Fishing, Gone?: Saving the Ocean through Sportfishing
Humans have a rapacious relationship with the world’s ocean, extracting immeasurable quantities of its inhabitants and resources, while simultaneously depositing unbound sums of pollution into it. If we are to move toward sustainable practices, then we must first move toward ways of thinking about fish and fisheries beyond mere economic agendas. And there is one group in particular who could make an impact: saltwater anglers.
Recreational saltwater fishing is big business and big culture. The industry is one of the largest in the United States, but that has not translated into a cohesive effort, agenda, or ethic. Saltwater anglers, a diverse group with a range of motivations, do not belong to a single organization through which to galvanize significant voting or lobbying power toward conservation regulation. As a result, federal policymakers have traditionally focused on commercial harvesting interests.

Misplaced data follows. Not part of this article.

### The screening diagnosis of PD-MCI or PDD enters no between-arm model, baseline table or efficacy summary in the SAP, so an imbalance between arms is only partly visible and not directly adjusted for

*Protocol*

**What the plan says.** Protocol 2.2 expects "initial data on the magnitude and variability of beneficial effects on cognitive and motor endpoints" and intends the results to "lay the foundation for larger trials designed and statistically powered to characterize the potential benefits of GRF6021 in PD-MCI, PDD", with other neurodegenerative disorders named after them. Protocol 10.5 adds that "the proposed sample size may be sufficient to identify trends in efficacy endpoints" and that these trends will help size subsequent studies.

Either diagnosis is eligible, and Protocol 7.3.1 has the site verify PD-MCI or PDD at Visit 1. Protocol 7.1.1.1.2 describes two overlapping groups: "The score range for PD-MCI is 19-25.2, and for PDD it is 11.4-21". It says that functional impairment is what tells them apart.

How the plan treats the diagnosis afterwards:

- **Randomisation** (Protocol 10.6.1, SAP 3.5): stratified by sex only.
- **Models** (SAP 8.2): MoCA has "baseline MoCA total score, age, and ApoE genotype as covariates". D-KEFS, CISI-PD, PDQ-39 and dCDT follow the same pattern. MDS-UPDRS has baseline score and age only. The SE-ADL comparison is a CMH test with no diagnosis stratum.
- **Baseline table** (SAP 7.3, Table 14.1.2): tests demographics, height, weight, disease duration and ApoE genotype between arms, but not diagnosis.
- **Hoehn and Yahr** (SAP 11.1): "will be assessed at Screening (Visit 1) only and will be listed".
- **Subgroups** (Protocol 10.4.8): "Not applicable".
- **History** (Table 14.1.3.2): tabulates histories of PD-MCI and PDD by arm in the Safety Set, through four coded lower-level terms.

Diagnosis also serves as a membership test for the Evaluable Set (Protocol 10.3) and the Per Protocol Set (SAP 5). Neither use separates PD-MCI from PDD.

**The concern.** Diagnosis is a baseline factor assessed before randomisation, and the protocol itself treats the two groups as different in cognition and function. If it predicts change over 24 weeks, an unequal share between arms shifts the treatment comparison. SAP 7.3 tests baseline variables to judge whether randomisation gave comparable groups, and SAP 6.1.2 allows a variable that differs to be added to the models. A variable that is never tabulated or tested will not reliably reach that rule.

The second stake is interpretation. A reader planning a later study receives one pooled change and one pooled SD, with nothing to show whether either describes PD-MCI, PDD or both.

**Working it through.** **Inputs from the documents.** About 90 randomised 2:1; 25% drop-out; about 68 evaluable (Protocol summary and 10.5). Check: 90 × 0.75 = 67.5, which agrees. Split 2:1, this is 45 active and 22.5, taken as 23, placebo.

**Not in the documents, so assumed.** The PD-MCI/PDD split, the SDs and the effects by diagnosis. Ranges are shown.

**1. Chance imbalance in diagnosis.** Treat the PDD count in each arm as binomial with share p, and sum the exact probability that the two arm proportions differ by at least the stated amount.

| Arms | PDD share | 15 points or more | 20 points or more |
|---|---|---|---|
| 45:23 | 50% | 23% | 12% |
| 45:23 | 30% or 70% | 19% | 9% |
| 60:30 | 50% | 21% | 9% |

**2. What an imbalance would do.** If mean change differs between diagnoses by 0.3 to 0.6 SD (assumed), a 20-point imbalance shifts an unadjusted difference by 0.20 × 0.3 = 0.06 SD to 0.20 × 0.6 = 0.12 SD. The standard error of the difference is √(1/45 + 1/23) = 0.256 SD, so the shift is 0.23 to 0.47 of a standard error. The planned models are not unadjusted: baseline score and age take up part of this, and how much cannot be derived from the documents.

Dubbed the “most contemplative of pastimes,” recreational fishing provides a valuable perspective on how humans interact with saltwater environments. Fishing, Gone? builds on this tradition of reflection and opens up the saltwater sportfishing life as a method for thinking through the current status of marine fisheries and environment. Author Sid Dobrin calls on fellow saltwater anglers to reconsider their relationship to fishes and the ocean—the sport can no longer be only about the joy and freedom of fishing, but it must also be about living for the ocean, living with the ocean, and living through the ocean. It is about securing the opportunity to fish on while meeting the economic and environmental challenges that lie ahead.
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